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Biol Blood Marrow Transplant. 2016 Jan;22(1):112-8. doi: 10.1016/j.bbmt.2015.08.034. Epub 2015 Sep 4.

Single-Agent Post-Transplantation Cyclophosphamide as Graft-versus-Host Disease Prophylaxis after Human Leukocyte Antigen-Matched Related Bone Marrow Transplantation for Pediatric and Young Adult Patients with Hematologic Malignancies.

Author information

1
Division of Pediatric Oncology, Department of Oncology, Johns Hopkins University School of Medicine, Baltimore, Maryland; Pediatric Oncology Branch, National Institutes of Health, Bethesda, Maryland.
2
Division of Pediatric Oncology, Department of Oncology, Johns Hopkins University School of Medicine, Baltimore, Maryland.
3
The Sidney Kimmel Comprehensive Cancer Center at Johns Hopkins, Johns Hopkins University School of Medicine, Baltimore, Maryland.
4
Division of Pediatric Oncology, Department of Oncology, Johns Hopkins University School of Medicine, Baltimore, Maryland. Electronic address: Hsymons2@jhmi.edu.

Abstract

High-dose cyclophosphamide given after HLA-matched related and unrelated allogeneic bone marrow transplantation (BMT) for patients with hematologic malignancies is effective single-agent graft-versus-host disease (GVHD) prophylaxis in adults. Data describing outcomes for pediatric and young adult patients have not been reported. Between the years 2007 and 2013, 29 pediatric and young adult patients ages ≤21 years of age treated at our institution for high-risk hematologic malignancies underwent myeloablative HLA-matched related T cell-replete BMT. Eleven patients received post-transplantation cyclophosphamide (PTCy) as single-agent GVHD prophylaxis and were followed prospectively. Eighteen patients received calcineurin inhibitor (CNI)-based standard GVHD prophylaxis and were studied retrospectively as a control group. No acute GVHD (aGVHD) developed in patients receiving PTCy, whereas patients receiving CNI-based GVHD prophylaxis had cumulative incidences of grades II to IV and grades III and IV aGVHD of 27% and 5%, respectively. No patients receiving PTCy developed chronic GHVD, compared to 1 in the control group. Two-year overall survival was similar between the 2 groups (54% PTCy versus 58% CNI-based prophylaxis), as was event-free survival (42% PTCy versus 47% CNI-based). The 5-year cumulative incidence of relapse was 58% for PTCy and 42% for CNI-based GVHD prophylaxis (P = .45). These results suggest that PTCy is a safe and efficacious method of GVHD prophylaxis after an HLA-matched related BMT in the pediatric and young adult population that affords patients to be off all post-transplantation immunosuppression on day +5.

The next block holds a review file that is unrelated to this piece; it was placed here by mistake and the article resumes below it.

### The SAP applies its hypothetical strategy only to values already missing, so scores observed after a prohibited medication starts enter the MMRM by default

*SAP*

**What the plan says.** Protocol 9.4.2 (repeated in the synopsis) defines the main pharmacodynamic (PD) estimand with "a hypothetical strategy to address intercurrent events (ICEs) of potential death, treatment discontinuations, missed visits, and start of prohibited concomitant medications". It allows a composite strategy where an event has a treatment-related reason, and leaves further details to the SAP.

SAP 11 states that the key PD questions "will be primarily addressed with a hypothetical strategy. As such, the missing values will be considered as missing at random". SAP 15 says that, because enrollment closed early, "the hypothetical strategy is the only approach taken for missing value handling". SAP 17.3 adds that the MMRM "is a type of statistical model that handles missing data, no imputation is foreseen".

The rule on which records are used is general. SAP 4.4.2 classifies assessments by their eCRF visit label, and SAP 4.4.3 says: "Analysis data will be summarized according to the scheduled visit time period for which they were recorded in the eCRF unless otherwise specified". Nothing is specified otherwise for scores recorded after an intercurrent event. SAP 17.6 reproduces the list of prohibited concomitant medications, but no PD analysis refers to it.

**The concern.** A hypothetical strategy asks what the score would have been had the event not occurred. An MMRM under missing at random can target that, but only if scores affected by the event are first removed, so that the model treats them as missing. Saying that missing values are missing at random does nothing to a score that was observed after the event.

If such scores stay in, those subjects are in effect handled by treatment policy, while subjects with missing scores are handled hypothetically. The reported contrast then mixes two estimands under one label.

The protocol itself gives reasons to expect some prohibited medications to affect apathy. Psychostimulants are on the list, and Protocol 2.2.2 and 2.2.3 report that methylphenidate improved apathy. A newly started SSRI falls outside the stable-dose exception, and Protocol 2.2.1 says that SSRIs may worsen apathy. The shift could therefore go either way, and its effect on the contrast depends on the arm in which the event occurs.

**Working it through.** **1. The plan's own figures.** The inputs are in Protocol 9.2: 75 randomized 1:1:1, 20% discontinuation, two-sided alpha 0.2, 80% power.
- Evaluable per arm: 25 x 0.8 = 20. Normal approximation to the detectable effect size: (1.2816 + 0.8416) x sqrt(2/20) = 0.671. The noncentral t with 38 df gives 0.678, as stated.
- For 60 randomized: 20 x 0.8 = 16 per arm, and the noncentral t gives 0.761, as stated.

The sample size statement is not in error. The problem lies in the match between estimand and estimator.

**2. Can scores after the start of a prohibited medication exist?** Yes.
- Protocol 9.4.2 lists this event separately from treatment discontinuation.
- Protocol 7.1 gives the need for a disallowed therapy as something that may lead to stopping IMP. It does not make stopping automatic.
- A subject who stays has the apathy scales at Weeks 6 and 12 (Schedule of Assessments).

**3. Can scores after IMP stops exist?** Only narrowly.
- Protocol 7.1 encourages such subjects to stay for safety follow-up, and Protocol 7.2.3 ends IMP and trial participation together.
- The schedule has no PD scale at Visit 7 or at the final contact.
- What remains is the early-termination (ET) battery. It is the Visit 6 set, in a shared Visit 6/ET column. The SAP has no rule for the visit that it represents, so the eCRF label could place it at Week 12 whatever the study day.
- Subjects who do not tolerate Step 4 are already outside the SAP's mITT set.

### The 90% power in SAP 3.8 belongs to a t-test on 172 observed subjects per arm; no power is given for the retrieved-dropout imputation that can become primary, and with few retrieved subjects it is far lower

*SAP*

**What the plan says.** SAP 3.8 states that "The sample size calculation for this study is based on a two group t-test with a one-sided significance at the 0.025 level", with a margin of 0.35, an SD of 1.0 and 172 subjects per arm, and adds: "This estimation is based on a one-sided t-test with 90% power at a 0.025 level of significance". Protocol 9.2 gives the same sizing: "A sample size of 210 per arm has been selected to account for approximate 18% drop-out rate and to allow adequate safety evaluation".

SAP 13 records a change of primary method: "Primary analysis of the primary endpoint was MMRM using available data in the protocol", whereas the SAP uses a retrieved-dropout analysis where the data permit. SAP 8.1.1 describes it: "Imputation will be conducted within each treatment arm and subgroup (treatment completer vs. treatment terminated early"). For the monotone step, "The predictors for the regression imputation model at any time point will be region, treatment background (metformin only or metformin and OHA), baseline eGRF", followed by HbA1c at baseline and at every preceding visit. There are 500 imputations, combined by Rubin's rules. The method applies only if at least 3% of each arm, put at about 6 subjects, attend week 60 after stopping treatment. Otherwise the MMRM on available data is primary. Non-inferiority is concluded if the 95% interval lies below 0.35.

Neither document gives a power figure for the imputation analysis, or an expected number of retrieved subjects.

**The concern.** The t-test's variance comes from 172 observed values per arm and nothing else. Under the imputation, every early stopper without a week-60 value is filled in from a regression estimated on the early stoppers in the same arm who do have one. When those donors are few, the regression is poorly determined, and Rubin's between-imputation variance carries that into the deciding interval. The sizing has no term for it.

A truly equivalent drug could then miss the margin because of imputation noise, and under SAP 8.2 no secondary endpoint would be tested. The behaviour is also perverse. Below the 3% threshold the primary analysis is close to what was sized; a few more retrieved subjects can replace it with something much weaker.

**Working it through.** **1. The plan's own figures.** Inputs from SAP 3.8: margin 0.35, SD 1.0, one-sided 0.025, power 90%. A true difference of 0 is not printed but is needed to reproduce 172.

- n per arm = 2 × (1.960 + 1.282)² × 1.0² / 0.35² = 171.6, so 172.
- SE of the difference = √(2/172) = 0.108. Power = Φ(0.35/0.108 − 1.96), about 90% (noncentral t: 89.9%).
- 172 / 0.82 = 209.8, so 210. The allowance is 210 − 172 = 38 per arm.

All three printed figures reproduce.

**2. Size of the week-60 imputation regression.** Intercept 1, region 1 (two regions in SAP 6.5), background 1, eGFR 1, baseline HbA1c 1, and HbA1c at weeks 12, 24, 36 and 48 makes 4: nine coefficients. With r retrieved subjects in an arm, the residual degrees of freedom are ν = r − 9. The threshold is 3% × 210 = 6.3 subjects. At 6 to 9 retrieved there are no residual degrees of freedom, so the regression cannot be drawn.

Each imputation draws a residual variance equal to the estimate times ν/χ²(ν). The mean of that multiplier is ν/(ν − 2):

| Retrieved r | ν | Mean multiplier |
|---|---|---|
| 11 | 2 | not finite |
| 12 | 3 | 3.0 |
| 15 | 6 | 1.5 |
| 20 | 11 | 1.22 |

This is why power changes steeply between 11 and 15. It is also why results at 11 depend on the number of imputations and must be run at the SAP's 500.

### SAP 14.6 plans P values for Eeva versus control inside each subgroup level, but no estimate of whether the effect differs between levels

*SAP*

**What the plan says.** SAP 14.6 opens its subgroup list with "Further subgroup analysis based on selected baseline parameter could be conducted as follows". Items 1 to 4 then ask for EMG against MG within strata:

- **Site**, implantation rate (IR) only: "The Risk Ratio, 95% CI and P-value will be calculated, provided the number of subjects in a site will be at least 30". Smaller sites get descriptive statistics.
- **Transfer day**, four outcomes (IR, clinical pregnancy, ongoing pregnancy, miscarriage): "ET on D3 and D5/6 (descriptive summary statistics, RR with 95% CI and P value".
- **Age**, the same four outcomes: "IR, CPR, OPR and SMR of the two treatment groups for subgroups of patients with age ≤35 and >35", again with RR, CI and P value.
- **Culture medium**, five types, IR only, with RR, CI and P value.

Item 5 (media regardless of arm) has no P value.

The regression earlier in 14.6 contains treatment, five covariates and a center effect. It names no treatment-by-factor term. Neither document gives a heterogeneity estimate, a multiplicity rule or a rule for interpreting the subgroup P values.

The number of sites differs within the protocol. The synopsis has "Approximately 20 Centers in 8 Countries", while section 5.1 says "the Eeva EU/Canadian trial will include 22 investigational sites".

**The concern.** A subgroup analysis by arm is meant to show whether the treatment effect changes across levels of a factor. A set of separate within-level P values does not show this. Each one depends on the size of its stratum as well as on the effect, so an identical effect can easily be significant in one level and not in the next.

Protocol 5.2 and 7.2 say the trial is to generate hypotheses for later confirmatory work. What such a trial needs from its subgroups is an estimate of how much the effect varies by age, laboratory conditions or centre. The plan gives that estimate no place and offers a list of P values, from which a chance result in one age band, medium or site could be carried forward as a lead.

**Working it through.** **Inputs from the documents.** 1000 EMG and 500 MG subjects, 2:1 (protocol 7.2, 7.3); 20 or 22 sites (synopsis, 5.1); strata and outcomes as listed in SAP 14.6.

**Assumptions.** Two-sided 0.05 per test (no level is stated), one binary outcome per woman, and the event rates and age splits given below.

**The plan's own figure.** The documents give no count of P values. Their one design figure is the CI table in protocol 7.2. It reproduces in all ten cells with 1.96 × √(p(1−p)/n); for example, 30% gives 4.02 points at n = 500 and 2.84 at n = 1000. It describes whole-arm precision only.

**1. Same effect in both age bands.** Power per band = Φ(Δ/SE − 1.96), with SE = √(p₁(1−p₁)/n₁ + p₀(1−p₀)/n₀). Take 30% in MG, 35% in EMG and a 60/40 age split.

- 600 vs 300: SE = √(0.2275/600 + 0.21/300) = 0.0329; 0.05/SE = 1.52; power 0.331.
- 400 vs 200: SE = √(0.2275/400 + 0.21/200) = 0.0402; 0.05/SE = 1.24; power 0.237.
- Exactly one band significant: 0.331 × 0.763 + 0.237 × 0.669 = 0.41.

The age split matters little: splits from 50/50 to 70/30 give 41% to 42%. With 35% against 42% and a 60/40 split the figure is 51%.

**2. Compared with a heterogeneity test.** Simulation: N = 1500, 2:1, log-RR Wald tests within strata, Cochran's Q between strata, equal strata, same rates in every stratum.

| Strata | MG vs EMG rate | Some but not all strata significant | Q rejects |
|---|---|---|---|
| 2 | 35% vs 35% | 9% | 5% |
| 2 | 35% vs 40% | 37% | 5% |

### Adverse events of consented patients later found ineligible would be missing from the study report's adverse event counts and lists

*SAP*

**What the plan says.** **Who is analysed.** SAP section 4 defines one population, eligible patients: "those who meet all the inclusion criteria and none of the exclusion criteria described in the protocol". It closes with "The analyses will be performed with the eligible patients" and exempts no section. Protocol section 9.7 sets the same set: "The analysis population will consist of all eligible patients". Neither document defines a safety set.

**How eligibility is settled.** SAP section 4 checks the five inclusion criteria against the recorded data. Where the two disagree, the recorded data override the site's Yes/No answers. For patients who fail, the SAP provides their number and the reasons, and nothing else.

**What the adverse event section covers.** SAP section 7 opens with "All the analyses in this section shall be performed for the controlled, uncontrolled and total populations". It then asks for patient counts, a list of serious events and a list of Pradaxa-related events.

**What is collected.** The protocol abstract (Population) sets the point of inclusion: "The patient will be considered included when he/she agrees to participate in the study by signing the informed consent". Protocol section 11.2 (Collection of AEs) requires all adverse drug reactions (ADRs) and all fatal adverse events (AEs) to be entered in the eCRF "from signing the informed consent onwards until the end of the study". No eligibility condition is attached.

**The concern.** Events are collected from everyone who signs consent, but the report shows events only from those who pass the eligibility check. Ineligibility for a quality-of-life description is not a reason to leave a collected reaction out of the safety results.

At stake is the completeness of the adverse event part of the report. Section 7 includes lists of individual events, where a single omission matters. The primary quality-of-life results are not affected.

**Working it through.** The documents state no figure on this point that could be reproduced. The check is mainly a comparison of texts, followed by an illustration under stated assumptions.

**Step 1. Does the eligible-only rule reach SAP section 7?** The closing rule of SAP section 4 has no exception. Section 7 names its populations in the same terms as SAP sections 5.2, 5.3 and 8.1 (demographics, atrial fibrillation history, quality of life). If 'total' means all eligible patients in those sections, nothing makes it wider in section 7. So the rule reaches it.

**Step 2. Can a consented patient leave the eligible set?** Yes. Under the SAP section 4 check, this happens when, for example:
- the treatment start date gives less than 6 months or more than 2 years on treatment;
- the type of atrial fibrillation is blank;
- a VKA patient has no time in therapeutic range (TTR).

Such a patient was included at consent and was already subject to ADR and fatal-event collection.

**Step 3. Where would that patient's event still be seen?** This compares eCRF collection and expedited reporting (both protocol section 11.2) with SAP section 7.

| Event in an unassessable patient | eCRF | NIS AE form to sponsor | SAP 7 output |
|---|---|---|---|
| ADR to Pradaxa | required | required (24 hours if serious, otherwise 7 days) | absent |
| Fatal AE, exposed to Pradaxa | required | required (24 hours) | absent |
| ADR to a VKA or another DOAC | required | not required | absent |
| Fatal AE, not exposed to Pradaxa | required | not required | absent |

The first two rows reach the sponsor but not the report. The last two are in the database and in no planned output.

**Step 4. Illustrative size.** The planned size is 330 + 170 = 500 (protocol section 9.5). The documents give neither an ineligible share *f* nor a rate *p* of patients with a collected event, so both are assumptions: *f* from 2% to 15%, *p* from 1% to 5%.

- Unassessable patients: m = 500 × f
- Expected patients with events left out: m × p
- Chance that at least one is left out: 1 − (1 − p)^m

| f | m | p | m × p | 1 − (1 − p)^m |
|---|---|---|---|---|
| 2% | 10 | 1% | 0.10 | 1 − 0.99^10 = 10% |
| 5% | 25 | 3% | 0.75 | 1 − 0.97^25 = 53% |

KEYWORDS:

Cyclophosphamide; Graft-versus-host disease prophylaxis; Hematologic malignancies; Pediatric bone marrow transplantation

PMID:
26343947
PMCID:
PMC4706497
DOI:
10.1016/j.bbmt.2015.08.034
[Indexed for MEDLINE]
Free PMC Article

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